Friday, May 02, 2008

The Stigma of Being Sober.

The following are actual snippets over the last six years from people reacting to the fact that I don't drink:

"Are you boring?"

"When are you due?" (I'm not)

"I can't BELIEVE you don't drink, what's wrong with you?"

"I'm sorry"

"So, when do you think you'll drink again?"

"That sucks....." (said person ignoring me for the rest of the evening)

"Come on, you don't have a problem"

"Wow, you must hate your life"

In the last six and a half years, because of my decision to be sober...and publicly sober, I have had the interesting experience of mentally collecting people's reactions to my recovery. And in doing so, I have become too aware of how people react when I tell them I don't drink.

When I first became sober, I was twenty seven. In the world today, particularly in our society, there are not many twenty seven year old women who can manage sobriety and being social without feeling the wrath of discrimination. Even twenty something starlets have a difficult time in the celebrity obsessed media realm handling their own recovery. At that age, it was difficult. I was newly single after my divorce. I wanted to maintain my social life, but being sober was my first priority. To do this successfully, I cut out many of the old haunts and the majority of my toxic friends. Even still, I found there to be a great stigma suddenly attached to who I was.

People wanted to know what made me like this. What possibly could have happened to me to cause such a drastic change in my life. Had I gotten a disease? There were times I flat out lied....."I'm training for something" or "I am taking a break". It was as if there needed to be a horrible, melodramatic explanation to cause me to cease a life of total irresponsibility.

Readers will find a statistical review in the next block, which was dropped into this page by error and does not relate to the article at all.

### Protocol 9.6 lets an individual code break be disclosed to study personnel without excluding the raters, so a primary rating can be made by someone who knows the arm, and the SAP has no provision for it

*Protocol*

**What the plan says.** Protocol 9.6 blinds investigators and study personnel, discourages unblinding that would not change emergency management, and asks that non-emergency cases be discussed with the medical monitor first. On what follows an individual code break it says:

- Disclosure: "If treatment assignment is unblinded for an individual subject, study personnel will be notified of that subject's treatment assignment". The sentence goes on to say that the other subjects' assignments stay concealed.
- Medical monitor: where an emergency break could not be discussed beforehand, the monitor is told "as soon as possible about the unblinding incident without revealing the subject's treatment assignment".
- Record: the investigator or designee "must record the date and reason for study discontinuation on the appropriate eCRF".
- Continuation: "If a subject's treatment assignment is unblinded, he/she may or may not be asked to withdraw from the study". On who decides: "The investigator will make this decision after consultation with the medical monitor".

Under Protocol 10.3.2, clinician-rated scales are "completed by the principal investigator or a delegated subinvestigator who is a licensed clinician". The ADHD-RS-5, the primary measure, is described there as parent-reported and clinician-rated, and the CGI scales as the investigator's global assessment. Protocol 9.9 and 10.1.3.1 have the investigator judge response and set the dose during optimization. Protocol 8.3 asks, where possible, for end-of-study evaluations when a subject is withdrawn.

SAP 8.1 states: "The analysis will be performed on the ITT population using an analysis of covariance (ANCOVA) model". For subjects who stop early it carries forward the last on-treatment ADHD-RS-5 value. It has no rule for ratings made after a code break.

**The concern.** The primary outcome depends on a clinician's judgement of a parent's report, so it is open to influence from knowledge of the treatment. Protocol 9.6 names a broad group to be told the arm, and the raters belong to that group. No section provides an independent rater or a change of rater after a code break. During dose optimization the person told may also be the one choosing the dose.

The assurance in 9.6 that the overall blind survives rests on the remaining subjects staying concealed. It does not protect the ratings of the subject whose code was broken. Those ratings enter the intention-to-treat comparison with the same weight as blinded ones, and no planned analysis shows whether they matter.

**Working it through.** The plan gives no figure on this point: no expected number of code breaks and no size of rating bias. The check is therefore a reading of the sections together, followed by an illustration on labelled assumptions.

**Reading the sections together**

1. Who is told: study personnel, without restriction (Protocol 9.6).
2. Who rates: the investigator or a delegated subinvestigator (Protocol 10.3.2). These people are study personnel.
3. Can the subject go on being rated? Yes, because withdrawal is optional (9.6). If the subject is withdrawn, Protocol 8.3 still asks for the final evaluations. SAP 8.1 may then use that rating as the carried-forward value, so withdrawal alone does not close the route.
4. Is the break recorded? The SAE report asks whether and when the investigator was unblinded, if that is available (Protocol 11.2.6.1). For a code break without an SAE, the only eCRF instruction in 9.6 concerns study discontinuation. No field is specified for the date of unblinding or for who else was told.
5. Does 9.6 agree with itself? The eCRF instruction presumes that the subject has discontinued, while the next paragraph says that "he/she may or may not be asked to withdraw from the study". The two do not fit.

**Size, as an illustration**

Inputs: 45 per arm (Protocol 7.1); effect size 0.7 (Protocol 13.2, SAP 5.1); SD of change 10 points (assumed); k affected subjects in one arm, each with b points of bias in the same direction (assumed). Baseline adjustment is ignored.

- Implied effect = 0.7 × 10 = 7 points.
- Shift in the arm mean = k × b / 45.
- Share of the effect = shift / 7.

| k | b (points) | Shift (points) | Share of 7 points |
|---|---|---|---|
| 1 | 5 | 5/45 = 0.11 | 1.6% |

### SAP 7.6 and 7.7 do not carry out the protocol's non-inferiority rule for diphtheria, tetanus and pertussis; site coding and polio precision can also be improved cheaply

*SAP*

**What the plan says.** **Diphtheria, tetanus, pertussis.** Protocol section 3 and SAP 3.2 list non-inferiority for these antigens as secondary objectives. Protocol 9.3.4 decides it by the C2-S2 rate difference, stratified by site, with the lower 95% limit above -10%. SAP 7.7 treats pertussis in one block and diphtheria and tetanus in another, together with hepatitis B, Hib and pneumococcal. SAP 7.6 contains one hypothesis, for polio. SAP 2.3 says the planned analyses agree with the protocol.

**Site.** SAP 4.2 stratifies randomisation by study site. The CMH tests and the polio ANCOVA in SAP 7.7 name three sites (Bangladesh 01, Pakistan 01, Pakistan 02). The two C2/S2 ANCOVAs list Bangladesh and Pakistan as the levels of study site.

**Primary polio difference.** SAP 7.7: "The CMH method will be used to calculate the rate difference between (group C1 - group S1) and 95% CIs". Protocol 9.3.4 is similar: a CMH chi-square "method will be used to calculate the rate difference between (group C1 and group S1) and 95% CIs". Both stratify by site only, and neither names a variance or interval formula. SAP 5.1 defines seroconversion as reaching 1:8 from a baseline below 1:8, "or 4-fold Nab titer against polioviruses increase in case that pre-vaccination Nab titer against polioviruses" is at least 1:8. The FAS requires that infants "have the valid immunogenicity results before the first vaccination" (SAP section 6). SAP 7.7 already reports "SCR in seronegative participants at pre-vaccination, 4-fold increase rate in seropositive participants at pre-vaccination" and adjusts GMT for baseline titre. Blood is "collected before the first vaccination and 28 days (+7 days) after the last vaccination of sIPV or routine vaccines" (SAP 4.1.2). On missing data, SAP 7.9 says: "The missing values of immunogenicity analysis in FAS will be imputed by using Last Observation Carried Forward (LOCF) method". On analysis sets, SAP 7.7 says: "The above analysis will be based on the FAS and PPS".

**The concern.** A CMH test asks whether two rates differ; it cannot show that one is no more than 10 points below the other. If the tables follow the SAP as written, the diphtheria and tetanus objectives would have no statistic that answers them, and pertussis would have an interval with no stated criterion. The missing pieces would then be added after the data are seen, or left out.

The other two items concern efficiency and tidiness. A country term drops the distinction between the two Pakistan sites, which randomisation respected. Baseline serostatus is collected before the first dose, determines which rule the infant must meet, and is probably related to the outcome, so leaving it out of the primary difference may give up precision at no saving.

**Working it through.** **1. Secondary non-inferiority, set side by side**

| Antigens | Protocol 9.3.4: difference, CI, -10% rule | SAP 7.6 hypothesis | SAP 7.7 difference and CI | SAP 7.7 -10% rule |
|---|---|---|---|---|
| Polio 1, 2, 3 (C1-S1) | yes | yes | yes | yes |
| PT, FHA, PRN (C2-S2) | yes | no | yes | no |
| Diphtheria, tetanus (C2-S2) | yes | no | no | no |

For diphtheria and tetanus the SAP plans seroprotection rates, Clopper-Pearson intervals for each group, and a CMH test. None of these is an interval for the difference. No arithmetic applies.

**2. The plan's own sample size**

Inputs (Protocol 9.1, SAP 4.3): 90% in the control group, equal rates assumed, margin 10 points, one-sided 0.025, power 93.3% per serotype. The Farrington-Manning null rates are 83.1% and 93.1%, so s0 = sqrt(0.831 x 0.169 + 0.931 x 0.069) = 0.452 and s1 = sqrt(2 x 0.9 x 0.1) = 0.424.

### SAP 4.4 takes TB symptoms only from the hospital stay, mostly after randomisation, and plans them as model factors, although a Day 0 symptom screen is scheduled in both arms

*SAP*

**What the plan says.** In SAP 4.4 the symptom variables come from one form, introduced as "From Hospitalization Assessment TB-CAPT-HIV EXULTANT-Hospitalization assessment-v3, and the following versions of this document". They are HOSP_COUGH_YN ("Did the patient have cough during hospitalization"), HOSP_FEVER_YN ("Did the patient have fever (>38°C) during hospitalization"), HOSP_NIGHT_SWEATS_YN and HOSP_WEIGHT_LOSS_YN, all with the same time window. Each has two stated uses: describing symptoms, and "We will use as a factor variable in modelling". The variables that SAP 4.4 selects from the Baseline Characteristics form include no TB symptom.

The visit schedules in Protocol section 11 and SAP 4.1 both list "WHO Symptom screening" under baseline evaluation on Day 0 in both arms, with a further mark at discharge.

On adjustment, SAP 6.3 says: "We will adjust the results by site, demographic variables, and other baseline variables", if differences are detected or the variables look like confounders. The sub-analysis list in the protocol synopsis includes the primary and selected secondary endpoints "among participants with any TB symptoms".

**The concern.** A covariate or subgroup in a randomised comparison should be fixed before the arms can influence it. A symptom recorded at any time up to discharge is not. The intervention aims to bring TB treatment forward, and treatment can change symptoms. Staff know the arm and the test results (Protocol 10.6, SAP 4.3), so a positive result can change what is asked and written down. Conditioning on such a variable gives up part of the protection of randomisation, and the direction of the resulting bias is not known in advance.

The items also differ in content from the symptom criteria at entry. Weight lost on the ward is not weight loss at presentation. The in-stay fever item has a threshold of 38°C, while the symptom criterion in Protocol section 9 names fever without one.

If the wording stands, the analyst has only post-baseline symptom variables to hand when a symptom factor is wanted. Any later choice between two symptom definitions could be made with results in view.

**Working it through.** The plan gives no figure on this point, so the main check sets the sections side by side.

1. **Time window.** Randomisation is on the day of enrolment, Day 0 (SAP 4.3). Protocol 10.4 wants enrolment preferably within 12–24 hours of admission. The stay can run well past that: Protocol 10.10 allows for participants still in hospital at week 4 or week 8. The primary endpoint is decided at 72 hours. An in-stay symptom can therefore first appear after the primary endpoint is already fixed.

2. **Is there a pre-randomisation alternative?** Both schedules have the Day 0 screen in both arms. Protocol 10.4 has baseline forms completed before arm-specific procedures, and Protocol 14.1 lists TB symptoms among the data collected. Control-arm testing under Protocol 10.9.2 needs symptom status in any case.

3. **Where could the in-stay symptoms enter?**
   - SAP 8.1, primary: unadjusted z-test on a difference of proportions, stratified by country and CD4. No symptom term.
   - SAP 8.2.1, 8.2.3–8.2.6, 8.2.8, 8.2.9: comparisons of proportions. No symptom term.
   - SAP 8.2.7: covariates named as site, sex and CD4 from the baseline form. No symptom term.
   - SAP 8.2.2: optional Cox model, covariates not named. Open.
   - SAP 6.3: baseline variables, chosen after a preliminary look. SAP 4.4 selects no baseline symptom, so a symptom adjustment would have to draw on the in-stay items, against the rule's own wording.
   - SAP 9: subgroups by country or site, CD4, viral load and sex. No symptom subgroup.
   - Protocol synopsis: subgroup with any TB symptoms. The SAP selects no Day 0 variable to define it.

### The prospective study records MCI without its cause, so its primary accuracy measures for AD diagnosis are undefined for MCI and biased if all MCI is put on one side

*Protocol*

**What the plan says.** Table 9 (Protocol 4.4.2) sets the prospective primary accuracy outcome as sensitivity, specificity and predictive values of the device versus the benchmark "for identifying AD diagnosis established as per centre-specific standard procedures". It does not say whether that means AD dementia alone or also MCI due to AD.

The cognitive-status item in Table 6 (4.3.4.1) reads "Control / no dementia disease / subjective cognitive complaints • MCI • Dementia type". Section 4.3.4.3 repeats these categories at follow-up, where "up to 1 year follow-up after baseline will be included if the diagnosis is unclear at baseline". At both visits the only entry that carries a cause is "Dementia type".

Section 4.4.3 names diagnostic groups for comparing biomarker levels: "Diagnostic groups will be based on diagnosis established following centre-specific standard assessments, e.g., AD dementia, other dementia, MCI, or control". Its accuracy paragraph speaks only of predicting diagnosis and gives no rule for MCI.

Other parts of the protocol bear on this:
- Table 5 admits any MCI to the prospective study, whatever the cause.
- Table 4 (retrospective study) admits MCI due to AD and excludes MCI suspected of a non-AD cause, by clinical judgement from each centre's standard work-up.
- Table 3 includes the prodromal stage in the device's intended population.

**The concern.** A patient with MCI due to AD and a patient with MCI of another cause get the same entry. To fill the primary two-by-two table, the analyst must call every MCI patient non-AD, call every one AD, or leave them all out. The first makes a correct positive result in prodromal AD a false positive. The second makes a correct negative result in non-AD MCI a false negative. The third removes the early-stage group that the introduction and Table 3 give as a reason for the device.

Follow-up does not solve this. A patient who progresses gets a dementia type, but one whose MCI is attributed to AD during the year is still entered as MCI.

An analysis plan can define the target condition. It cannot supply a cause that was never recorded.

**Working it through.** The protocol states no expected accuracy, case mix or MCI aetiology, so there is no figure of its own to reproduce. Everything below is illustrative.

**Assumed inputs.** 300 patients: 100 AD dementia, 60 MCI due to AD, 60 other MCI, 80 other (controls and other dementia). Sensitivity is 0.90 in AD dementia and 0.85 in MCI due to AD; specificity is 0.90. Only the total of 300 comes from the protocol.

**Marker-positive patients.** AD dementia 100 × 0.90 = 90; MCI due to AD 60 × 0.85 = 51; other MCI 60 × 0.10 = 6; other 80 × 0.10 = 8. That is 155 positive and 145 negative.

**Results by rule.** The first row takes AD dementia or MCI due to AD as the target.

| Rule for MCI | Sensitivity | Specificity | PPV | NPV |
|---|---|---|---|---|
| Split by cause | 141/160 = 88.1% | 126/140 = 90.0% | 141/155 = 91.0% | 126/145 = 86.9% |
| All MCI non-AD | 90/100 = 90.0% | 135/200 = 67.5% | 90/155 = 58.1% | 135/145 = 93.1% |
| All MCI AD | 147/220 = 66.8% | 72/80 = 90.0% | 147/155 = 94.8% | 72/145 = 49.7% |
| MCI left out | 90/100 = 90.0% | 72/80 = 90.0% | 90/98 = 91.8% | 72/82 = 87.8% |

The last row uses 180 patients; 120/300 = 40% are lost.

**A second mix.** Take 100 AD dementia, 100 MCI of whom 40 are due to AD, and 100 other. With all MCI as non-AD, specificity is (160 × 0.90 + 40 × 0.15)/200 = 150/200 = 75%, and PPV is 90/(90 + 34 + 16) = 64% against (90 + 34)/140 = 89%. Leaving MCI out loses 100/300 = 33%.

There were some people, and still are, that would look at me sideways. I have gotten high fives to looks of disgust. I have had to answer questions, tell my life story, dodge out of places and look to other people for conversation. "Oh, you must have had a difficult childhood" or "You graduated from college and are an alcoholic?" I cannot tell you some of the crazy questions and perceptions that I have gathered over the years. It blows my mind.

Six years later, aside from battling the fact that every day of my life I would like to drink, I battle my own insecurities about being sober with the perception that others have of my choice. It's no longer as easy as early sobriety because I am fully integrated back into my life. I work in the advertising industry, with all its bells and whistles. I travel to hotels with mini-bars (I call and have it restocked with Diet Coke). I allow myself to go out where alcohol is served. I date men that drink normally. These are all choices that I have made to allow myself the freedom of living responsibly in the life that I want.

And with this, I live with discrimination every day. There are still parties that I am not invited to for fear that I may relapse (I don't plan on it, but telling that to some bigwig throwing a high end party doesn't work). I find that it has become my task to ensure that other people are comfortable with my decision at times.

In all of this turmoil, however, there is a drive that being sober has instilled within my core being. I am public about being sober and this works for me. I am convinced that I can change the perceptions of the people I meet. And I am determined to exist in this very hyped drinking world and remain a pillar in my own recovery beliefs.